Hailing from the Los Angeles area, it should come as no surprise that I have considerable skills behind the wheel… some might even say I’m an excellent driver. Not to suggest that every native Angelino is a good driver (far from it), but those of us who cut our automotive teeth on the LA streets and freeways had a leg up on pretty much everyone else in terms of the opportunity to hone driving abilities. Your car, and how you get it from point A to point B, just matters more there. Plus, in my day, freeway shootings were a distinct possibility if your drove like a dingus… which kind of upped your focus (and the stakes) quite a bit.
(And because I know some of you have been forming this mental picture from the end of my very first sentence, I’ll indulge you… just this once.)
(You’re welcome, now back to the matter at hand.)
More than hometown bravado, my view that people in other places generally don’t drive as well has been unscientifically confirmed in my time living on the East Coast, as well as in the Midwest. I know, I know… your also have to drive in weather… and your hometown is different… and you once swerved and saved a squirrel’s life… blah blah blah… give it up, it’s over, you just don’t… let’s move on.
These days “home” is Northern California. Not on par with drivers to the south, but not the worst drivers in general either (yep, I’m staring right at you, Chicago). That said, I am still confronted on a daily basis here with drivers pushing the bounds of vehicular stupidity. And I’ve noticed almost every single one of them shares a common trait… the out-of-state license plate.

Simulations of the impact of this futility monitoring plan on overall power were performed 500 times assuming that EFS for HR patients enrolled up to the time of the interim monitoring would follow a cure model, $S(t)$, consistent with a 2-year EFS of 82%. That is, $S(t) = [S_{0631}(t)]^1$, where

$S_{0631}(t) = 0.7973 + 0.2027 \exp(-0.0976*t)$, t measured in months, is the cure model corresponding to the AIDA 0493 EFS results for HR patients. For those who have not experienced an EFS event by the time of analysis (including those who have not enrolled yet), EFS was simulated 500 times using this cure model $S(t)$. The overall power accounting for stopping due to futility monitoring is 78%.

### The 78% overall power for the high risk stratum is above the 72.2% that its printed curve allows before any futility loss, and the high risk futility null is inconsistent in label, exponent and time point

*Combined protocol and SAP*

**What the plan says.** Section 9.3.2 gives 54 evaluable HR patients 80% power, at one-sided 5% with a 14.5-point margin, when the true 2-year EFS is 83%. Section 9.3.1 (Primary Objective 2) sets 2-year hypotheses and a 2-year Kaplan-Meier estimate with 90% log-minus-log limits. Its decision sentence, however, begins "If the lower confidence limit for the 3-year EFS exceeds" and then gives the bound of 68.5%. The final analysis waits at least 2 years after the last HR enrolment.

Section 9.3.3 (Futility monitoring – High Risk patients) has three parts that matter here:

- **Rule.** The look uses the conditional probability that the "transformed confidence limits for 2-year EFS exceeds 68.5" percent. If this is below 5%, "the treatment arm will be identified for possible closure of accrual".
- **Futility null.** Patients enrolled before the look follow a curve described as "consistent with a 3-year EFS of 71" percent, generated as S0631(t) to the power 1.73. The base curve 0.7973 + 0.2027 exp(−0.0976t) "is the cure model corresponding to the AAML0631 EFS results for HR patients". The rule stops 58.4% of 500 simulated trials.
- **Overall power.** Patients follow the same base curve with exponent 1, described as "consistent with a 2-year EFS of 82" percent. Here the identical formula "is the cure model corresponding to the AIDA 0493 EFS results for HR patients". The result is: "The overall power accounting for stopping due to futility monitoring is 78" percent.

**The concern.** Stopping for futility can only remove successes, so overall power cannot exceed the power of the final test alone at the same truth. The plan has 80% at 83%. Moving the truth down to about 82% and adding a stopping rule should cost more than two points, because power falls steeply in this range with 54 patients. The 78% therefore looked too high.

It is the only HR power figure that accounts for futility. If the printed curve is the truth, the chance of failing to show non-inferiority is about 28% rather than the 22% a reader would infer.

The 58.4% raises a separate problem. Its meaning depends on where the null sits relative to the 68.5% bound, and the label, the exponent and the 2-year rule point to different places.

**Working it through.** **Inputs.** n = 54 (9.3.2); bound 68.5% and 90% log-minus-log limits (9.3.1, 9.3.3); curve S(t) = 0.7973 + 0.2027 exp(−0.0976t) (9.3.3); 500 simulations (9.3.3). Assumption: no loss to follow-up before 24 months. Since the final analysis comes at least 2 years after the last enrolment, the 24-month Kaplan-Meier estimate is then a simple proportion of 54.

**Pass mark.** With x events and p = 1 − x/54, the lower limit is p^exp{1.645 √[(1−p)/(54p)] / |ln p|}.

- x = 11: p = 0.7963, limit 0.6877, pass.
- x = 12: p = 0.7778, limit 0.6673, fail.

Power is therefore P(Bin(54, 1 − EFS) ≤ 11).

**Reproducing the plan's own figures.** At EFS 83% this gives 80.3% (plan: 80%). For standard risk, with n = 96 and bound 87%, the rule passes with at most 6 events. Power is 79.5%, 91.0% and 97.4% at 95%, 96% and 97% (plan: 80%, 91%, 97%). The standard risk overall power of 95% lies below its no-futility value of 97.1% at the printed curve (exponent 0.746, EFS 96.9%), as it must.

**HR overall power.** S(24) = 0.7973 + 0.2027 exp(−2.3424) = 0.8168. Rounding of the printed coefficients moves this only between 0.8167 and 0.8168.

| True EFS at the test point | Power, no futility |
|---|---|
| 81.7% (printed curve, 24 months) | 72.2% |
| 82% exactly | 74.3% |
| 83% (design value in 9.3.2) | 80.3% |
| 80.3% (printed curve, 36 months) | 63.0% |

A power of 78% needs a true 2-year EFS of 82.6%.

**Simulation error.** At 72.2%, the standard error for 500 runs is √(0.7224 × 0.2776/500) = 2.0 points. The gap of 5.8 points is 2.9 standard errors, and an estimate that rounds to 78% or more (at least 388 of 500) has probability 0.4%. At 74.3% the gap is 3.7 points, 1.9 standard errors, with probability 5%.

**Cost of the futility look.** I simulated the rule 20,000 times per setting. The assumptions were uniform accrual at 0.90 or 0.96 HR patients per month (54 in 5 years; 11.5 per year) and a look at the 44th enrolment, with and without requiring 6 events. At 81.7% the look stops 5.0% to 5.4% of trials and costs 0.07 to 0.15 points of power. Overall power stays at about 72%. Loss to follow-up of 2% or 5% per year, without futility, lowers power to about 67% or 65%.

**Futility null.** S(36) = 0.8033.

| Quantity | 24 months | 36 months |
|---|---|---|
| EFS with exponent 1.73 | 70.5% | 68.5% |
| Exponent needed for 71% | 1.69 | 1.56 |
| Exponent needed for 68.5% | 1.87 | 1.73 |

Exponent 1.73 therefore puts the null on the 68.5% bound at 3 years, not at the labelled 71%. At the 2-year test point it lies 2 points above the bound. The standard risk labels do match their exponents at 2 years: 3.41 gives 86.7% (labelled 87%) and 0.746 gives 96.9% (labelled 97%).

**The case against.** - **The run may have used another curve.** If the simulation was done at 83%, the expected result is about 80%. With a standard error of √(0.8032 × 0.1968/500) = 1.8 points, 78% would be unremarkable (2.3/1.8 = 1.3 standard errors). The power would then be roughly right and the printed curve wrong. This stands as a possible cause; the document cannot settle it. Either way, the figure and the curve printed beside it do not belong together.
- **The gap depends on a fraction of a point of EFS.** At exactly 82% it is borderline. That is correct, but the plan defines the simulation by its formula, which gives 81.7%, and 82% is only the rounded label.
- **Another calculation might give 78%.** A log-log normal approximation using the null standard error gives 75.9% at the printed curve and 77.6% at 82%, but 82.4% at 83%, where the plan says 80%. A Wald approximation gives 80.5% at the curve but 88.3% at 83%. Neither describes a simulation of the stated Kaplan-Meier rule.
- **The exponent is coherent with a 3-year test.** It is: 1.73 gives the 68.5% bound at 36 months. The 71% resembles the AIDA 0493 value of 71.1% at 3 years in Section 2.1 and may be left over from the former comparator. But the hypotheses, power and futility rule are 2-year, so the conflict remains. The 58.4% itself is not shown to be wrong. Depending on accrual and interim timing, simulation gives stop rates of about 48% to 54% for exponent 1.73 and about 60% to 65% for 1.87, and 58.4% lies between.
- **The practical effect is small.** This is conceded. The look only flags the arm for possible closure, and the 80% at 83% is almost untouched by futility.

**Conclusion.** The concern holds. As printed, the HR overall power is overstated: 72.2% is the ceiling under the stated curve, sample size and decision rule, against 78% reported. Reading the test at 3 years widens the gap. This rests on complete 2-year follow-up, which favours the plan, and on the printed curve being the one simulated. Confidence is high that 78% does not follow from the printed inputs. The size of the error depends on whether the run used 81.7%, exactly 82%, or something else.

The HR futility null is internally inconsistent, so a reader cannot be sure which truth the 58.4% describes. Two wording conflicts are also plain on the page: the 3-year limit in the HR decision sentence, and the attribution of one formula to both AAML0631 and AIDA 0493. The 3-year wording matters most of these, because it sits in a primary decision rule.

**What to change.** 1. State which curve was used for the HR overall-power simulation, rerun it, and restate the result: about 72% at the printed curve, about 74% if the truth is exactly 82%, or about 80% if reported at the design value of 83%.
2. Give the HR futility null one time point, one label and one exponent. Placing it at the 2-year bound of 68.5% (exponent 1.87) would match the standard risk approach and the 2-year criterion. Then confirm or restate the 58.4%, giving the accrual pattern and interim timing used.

As you might expect, a good number of those plates belong to tourists, who are the bane of anyone’s existence who lives in a tourist area (unless of course tourists constitute your livelihood). One might have hoped that the advent of GPS navigation would have eliminated the seemingly infinite array of confused tourist driving maneuvers, but apparently turn-by-turn instruction is unable to penetrate the thoroughly deflated, defeated, and detached mind of the driver who failed to see the pitfalls of the family road trip, including the overstuffed vehicle offering limited visibility, screeching children fighting over horrible entertainment choices, and a spouse simultaneously offering conflicting turn-by-turn directions.
But I’ve also noticed that a fair amount of the out-of-state plate driving blunders are performed by under-30 drivers, which in these parts means military-types. Clearly we need some “basic driving” thrown into “basic training” because at times they make the tourists look downright adept. And what makes it even worse is that, while I don’t hesitate to shout “go home (expletive deleted)” to a tourist creating roadway havoc, any road venom spewed towards what turns out to be a member of the military needs to be quickly converted to pretending that I was just singing along to the radio the whole time… because… well… you know… they’re trained to kick ass in a multitude of ways.
Regardless of the state or the plate, the fundamental issue I find when on the road is the abject failure of the other drivers around me to take the necessary steps and purposely drive in a manner that would best facilitate my journey. Perhaps if this blog takes off and I can reel in a big fish sponsor (the local and state tourism boards seem like a no brainer), I’ll be able to throw a few bucks at having a smart phone app developed that will alert the driving public in real-time of my presence on the roadways. We’ll simply have it mandate specific routes for all those in my immediate vicinity, thus ensuring that my car trips are always expedited and hassle free.
On the other hand, that would kind of be a waste of my tremendous driving skills (think Rembrandt sans brushes)… and I’d also probably come to miss all the yelling at knuckleheads, that has become a routine part of my daily driving regiment!
Main photo © iStock
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